I can think of many things that are worrisome about the state of journalism, but I hadn’t yet considered the dwindling number of full-time religion correspondents to be among them. Maybe I’m wrong.
Conor Gaffey (below), writing a familiar plaint for the U.K.’s Catholic Herald, sounds the alarm, after noting that the BBC will be reassigning its head of religion, Aaqil Ahmed, and that religious-affairs writer Ruth Gledhill left the Times last year.
Gledhill herself thought it was a good thing that “religion had been taken out of the sanctuary and into the arena of general current affairs,” as Gaffey puts it, but he has his doubts.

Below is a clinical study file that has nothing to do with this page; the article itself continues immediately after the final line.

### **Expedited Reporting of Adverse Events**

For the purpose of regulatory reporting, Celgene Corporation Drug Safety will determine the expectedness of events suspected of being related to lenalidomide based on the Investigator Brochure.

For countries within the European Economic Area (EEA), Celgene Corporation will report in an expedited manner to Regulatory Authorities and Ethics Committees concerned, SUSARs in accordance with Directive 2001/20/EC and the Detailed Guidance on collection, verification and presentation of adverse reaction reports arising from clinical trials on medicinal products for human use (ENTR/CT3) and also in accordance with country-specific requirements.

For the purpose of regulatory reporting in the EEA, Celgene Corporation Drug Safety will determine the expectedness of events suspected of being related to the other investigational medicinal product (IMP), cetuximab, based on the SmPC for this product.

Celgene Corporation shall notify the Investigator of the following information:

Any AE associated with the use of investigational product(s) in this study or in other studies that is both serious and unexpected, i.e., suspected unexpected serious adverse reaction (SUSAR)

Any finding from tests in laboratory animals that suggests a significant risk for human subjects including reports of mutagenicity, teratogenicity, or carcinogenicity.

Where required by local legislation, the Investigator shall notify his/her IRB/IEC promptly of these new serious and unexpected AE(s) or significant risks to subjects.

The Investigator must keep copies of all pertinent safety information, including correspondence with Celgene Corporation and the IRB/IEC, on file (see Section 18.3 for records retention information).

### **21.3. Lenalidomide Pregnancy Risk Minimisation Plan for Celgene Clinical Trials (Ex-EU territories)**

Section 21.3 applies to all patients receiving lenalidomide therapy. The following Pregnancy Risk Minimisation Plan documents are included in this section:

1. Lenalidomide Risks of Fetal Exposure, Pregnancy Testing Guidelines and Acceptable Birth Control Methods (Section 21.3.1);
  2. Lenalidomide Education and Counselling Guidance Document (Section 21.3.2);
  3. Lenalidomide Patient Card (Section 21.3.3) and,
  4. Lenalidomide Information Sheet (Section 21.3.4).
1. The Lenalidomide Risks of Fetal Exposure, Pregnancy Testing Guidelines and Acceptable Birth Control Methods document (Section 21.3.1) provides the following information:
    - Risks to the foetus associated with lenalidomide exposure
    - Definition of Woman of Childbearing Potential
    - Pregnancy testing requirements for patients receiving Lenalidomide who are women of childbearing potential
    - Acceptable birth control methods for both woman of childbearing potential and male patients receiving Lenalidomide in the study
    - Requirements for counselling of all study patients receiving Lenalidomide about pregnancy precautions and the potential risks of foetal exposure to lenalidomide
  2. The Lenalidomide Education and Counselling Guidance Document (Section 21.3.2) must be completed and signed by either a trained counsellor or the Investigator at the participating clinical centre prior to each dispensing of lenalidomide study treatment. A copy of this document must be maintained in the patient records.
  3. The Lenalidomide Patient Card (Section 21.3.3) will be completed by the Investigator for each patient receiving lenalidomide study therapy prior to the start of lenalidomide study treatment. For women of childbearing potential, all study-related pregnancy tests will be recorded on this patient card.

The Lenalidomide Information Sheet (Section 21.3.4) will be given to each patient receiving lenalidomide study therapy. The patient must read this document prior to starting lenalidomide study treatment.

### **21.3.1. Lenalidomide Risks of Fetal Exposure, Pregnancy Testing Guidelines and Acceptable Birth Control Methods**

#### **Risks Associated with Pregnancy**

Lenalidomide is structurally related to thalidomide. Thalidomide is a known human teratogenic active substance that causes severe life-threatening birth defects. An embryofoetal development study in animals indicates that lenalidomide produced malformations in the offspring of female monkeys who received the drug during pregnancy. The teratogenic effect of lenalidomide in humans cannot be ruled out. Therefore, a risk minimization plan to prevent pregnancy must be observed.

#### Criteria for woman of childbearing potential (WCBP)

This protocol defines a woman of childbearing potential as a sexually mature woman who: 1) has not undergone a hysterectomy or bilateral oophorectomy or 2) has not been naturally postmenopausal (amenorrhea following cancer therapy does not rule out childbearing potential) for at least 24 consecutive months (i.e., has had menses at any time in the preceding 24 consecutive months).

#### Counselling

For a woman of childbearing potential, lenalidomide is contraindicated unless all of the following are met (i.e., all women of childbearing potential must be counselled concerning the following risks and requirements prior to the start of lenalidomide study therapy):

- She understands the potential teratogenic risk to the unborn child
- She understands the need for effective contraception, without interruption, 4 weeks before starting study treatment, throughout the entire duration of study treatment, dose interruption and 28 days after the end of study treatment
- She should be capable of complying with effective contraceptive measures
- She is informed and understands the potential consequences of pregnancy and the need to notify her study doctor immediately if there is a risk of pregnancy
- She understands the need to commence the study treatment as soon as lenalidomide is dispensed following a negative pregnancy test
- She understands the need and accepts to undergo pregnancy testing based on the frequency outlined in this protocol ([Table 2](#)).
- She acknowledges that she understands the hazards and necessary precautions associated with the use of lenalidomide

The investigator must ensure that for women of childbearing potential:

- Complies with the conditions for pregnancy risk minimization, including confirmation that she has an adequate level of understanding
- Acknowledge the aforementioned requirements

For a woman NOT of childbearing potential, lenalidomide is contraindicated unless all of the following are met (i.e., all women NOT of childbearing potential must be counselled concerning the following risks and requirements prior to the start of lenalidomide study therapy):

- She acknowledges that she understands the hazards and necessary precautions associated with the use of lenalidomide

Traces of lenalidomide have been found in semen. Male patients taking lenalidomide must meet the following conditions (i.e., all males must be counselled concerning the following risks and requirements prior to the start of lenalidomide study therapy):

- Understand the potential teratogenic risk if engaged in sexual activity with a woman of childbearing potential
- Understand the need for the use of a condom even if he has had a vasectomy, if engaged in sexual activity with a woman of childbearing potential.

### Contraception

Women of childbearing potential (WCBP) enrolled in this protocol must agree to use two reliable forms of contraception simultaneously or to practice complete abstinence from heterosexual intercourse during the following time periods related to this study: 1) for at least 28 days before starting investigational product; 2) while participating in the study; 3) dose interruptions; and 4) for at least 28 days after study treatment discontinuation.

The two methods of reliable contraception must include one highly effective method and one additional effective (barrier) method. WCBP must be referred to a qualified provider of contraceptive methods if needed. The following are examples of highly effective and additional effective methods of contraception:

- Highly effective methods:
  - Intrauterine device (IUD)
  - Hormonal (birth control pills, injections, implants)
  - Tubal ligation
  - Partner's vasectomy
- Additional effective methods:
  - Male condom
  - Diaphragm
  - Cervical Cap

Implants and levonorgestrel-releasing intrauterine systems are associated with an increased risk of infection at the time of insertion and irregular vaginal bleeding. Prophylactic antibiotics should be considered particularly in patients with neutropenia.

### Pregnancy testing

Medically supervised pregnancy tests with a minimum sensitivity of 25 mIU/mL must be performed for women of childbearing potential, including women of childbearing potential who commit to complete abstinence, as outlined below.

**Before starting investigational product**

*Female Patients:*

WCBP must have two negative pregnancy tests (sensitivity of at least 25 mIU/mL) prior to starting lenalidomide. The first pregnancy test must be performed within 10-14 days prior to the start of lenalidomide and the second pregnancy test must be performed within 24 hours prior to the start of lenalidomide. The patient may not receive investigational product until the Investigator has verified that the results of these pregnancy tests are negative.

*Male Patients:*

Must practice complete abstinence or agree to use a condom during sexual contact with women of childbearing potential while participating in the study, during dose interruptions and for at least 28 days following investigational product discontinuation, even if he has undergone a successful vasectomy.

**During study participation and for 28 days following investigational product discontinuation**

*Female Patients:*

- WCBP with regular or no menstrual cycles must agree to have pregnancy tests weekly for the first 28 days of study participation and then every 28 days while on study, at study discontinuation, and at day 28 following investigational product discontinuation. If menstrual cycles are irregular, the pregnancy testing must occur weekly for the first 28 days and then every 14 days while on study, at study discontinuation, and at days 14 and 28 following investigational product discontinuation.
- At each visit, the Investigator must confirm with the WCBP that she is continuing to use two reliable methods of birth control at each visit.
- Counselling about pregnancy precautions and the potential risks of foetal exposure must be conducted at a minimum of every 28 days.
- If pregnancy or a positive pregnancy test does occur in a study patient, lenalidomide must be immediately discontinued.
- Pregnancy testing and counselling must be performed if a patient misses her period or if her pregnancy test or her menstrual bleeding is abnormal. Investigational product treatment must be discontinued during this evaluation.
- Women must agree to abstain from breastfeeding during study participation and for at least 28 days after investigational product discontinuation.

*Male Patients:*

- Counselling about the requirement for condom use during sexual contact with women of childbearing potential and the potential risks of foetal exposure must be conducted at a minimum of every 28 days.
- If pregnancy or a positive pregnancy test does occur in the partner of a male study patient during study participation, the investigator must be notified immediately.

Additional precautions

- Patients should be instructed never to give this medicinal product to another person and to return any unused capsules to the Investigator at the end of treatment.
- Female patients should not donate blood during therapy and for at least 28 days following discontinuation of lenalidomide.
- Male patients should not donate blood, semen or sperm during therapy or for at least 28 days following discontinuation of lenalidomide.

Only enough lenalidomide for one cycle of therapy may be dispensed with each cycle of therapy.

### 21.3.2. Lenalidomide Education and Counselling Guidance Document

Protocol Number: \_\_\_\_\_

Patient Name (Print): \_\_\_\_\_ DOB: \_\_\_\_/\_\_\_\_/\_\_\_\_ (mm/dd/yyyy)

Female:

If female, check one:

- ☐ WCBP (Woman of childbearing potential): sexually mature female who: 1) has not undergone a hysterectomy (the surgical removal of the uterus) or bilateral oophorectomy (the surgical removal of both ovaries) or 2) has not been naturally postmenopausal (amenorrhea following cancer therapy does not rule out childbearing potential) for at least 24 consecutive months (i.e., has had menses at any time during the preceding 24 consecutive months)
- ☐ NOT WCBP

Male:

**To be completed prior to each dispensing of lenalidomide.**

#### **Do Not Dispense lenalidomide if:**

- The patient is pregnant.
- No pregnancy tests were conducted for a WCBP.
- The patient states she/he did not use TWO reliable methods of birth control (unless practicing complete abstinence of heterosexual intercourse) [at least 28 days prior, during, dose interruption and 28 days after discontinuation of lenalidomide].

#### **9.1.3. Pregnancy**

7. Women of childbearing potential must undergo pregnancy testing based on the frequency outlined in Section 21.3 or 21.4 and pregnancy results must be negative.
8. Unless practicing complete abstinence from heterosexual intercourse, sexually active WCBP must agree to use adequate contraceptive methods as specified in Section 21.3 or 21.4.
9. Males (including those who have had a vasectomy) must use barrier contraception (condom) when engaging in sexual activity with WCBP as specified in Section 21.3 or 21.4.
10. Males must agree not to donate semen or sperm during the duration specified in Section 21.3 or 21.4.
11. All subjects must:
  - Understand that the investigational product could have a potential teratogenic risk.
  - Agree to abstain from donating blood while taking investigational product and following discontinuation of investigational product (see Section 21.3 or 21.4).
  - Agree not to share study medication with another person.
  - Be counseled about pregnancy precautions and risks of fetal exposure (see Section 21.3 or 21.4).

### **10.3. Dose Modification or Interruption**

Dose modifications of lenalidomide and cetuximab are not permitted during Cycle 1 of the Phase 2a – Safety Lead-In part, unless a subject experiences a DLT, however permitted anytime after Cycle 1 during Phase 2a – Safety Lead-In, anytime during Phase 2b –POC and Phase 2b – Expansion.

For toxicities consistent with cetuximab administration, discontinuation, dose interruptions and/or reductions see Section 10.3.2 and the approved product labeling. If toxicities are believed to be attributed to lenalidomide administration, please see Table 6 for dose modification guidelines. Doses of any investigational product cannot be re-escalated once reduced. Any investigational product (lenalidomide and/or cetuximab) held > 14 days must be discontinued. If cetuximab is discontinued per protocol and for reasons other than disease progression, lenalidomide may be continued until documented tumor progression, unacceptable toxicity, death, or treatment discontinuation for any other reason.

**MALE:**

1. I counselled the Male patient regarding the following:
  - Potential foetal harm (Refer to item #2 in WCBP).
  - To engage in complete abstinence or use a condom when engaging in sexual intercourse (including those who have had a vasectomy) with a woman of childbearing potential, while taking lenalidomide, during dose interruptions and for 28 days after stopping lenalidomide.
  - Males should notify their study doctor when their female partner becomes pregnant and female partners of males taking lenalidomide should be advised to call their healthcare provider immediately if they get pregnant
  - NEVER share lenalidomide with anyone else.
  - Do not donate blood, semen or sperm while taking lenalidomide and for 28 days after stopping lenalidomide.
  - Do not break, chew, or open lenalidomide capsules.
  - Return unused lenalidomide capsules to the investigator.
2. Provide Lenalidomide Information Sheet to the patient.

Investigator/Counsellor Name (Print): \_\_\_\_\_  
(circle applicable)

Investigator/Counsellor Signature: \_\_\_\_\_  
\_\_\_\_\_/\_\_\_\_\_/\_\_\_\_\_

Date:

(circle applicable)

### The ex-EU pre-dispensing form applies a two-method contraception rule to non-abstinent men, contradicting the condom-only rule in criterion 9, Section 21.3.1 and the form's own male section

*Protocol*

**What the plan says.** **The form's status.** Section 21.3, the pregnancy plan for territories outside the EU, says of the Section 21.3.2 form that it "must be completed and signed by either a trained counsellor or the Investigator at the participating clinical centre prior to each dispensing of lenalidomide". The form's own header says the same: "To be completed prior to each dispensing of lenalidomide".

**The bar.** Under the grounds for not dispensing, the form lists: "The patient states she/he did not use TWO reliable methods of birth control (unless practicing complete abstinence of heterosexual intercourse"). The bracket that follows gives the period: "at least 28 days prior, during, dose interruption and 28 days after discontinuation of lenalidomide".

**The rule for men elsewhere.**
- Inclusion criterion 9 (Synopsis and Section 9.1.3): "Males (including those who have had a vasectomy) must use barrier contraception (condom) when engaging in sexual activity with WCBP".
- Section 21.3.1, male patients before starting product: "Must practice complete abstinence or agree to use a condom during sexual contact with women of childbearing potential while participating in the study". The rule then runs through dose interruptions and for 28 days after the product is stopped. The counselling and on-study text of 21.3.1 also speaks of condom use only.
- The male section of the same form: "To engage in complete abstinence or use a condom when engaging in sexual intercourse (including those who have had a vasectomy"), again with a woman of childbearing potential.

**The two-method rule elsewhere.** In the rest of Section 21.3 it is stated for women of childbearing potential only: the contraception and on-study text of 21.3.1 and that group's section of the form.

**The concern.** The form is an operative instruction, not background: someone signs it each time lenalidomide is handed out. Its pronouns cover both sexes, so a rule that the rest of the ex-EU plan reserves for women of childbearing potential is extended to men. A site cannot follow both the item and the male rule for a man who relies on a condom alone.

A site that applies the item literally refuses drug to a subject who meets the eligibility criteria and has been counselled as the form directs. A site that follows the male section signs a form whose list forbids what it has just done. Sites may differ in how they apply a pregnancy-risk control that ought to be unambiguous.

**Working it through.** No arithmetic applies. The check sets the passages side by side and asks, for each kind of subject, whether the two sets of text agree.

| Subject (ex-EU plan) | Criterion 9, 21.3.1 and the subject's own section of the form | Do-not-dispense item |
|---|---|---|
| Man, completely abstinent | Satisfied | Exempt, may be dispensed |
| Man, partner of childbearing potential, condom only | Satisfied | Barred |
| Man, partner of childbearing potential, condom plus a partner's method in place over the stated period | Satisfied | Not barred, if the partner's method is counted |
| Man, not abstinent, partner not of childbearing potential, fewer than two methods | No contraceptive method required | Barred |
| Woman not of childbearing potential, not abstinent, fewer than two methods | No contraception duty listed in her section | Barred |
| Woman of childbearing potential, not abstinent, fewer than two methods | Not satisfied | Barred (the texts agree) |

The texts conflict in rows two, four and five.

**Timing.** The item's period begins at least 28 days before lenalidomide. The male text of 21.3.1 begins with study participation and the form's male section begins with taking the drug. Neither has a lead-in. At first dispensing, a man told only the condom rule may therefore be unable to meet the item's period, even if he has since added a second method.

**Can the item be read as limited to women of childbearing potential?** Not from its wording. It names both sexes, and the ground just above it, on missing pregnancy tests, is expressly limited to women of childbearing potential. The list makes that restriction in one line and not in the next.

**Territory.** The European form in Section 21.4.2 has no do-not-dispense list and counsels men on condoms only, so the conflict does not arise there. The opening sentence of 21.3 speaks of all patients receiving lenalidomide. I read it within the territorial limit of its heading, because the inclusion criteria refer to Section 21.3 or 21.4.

Many papers have columnists on religion (Giles Fraser at the Guardian, for example) or journalists who cover faith among other things (eg, the Telegraph’s John Bingham). But this media landscape suggests that religion does not command anywhere near the same weight of attention and investment as sport, politics or even showbiz.
This is a worrying trend — and not just because I’m a newly qualified journalist with a theology degree in need of full-time employment.